​​Ad networks can be categorized into four types:

    1. Premium ad networks

    ​​Premium ad networks help publishers to monetize their websites, apps, and other digital properties. The main goal of such ad networks is to provide access to high-quality advertisers (e.g., high-end cars, watches, jewelry, and luxury goods sellers) and increase the CPMs for publishers. 

    However, there’s a catch, as premium ad networks primarily work with enterprise publishers (e.g., The New York Times, The Wall Street Journal, etc.).

    Related Read: Best CPM Ad Networks for Publishers in 2022

    2. Vertical ad networks

    ​​A vertical ad network works by distributing ads based on a publisher’s content offerings and targeting keywords that relate to the niche being addressed by the publisher. 

    In other words, they are also known as niche-oriented ad networks and are more targeted than general-purpose ad networks. They often offer better CPMs than other ad networks because they offer high-intent audiences to advertisers.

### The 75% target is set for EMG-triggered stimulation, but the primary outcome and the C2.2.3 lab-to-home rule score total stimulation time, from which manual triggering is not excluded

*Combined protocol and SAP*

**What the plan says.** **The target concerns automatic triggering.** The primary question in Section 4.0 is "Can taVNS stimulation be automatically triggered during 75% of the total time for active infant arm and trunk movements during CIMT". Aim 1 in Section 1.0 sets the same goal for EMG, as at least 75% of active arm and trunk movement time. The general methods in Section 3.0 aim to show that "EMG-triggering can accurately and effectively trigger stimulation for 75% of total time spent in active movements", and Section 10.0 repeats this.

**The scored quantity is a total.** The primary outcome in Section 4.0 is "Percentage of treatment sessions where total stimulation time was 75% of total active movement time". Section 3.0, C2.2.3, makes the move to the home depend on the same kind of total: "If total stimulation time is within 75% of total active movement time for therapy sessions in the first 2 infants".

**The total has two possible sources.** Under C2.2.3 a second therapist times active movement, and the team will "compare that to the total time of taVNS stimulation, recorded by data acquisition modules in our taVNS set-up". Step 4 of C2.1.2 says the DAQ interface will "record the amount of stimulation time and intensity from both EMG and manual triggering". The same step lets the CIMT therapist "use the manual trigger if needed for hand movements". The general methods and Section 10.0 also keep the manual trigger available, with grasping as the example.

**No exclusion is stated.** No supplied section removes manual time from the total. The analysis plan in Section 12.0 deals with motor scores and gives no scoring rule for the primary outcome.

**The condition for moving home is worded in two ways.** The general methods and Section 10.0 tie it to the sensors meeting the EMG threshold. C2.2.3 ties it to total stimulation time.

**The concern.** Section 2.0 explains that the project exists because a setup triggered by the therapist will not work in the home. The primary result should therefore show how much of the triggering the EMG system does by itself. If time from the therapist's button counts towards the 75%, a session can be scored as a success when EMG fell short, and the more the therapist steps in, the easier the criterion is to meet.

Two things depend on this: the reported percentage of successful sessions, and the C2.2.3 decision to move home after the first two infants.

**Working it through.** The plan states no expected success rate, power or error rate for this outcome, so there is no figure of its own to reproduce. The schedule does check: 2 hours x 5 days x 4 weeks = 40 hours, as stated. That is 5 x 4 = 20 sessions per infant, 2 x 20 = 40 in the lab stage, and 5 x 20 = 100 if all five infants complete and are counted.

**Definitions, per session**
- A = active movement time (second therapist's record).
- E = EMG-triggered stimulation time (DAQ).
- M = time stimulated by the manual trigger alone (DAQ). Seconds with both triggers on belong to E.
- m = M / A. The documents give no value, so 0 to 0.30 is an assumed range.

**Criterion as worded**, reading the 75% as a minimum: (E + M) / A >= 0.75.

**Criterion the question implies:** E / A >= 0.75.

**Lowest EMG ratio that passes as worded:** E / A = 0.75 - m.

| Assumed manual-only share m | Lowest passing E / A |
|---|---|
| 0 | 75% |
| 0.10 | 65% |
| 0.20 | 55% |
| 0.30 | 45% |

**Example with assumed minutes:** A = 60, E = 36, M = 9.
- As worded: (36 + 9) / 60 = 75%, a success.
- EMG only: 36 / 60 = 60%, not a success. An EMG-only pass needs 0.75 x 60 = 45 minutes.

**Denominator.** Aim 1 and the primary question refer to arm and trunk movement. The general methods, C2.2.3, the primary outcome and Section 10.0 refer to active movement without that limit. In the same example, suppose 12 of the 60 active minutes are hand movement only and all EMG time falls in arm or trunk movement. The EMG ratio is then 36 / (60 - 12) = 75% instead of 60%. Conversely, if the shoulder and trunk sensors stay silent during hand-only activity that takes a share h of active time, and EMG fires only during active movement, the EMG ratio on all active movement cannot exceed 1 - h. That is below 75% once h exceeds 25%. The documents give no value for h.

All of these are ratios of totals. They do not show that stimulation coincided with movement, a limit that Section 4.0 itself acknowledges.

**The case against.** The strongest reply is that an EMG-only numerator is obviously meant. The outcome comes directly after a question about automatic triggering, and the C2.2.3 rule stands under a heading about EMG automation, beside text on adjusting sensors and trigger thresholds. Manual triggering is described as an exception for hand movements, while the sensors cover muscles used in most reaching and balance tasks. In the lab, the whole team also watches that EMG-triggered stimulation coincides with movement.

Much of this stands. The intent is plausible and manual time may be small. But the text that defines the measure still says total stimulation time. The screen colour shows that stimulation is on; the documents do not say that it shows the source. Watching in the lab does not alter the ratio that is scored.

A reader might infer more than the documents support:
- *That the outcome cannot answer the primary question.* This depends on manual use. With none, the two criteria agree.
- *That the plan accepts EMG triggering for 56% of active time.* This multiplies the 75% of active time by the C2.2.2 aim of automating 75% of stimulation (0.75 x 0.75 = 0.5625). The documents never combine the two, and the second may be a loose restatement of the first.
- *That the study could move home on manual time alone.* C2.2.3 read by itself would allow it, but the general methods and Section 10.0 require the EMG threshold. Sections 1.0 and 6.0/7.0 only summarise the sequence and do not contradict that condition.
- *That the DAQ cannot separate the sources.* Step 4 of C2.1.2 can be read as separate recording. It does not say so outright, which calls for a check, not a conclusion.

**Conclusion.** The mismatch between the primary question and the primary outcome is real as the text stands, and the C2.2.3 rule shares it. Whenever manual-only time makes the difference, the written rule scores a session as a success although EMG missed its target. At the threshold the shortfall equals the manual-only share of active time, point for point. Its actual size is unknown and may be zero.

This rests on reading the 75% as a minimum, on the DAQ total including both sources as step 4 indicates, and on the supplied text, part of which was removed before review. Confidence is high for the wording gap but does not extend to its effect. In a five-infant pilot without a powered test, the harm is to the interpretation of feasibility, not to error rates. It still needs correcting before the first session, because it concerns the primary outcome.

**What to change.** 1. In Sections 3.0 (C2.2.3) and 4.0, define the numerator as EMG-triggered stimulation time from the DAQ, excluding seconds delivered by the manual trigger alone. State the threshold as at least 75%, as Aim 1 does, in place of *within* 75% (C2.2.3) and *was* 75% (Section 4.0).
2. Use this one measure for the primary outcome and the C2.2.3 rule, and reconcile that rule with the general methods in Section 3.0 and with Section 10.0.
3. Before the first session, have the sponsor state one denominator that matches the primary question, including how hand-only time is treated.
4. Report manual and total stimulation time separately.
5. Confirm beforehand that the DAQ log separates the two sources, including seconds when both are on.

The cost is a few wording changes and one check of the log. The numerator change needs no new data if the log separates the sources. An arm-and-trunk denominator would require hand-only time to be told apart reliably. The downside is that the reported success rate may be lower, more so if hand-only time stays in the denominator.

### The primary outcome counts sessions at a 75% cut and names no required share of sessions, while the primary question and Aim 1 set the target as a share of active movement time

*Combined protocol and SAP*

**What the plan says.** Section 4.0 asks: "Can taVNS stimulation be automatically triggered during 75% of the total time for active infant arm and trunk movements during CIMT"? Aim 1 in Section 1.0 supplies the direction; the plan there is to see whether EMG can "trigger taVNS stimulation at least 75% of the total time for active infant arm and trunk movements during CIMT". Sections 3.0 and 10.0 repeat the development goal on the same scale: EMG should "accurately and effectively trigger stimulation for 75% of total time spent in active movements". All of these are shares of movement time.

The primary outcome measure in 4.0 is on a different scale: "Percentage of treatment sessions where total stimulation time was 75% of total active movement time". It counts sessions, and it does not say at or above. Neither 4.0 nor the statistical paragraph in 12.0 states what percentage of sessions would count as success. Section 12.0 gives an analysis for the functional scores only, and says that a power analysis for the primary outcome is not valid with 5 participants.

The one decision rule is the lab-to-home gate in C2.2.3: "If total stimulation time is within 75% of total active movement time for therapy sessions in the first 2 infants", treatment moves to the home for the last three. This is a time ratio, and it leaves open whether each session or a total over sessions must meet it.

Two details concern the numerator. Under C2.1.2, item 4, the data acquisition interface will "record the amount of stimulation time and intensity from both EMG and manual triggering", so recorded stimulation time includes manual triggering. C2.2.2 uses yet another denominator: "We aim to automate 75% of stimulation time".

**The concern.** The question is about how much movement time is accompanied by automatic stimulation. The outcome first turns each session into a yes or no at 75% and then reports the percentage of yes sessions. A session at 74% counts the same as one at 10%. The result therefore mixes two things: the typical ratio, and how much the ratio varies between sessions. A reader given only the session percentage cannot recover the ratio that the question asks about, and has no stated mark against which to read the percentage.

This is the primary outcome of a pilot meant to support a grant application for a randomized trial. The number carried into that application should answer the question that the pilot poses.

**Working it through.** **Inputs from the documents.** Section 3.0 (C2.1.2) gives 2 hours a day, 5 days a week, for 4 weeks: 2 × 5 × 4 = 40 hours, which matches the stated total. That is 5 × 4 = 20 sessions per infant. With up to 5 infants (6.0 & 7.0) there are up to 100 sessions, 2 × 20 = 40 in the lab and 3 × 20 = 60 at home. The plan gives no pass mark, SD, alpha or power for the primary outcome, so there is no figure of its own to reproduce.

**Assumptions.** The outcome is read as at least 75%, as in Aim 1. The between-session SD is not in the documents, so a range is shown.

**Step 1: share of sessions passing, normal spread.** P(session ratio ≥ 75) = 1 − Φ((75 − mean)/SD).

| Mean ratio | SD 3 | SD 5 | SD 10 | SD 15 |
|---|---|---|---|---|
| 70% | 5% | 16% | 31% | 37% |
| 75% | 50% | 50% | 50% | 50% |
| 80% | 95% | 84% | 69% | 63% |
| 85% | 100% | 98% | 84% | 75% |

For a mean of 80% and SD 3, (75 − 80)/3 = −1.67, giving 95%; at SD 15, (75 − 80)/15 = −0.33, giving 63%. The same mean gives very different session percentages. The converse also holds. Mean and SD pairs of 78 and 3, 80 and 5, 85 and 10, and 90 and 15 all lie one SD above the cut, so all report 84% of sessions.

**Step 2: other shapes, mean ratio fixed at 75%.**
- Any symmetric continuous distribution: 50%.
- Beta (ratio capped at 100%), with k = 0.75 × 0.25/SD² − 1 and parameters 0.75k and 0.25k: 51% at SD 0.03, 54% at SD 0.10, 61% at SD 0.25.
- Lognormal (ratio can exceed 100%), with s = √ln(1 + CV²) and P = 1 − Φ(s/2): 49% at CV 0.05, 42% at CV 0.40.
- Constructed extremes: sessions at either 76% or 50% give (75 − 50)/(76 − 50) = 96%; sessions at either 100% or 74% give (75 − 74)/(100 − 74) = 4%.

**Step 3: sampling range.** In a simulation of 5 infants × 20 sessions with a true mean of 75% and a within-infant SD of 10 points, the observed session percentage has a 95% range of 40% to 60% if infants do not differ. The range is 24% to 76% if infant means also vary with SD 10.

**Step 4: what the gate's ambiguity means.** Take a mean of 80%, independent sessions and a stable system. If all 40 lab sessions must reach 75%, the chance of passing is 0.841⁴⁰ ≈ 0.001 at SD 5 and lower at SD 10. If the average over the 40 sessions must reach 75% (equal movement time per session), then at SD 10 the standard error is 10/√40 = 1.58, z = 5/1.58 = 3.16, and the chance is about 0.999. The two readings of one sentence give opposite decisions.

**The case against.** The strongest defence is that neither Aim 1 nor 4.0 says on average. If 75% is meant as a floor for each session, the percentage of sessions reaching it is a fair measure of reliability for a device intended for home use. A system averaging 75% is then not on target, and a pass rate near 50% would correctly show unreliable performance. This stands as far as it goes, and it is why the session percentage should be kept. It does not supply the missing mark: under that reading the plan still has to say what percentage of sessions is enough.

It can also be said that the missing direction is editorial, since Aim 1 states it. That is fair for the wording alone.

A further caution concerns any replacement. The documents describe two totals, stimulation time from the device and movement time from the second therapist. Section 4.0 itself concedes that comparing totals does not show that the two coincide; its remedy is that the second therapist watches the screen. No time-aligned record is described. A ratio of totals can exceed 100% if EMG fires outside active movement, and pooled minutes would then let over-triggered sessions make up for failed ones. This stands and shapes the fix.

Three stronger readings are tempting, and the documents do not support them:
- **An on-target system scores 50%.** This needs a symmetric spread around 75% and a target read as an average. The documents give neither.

Related Read: Impact of High-intent Audiences on Publisher’s CPM

    3. Specialized ad networks

    Specialized ad networks help publishers monetize their inventory in a specific channel (e.g., mobile app, video, native, etc.). One such example is Google’s AdMob which focuses on mobile app advertising. Furthermore, some ad networks offer different pricing models to bring demand.

    Ad networks that focus on one type of inventory may be a better option for some. Still, these networks can be helpful if a publisher is looking to grow a specific channel or monetize an existing audience.

    Related Read: Best Video Ad Networks for Publishers in 2022

    4. Affiliate and performance ad networks

    In an affiliate network, a publisher earns a commission for each sale from a site referral. For example, they get paid if they have links to Amazon products on their site and someone buys something through those links.

    In a performance network, the publisher is paid when a user clicks on an ad or completes a conversion action. Such ad networks work on a cost-per-click (CPC) or cost-per-acquisition (CPA) model.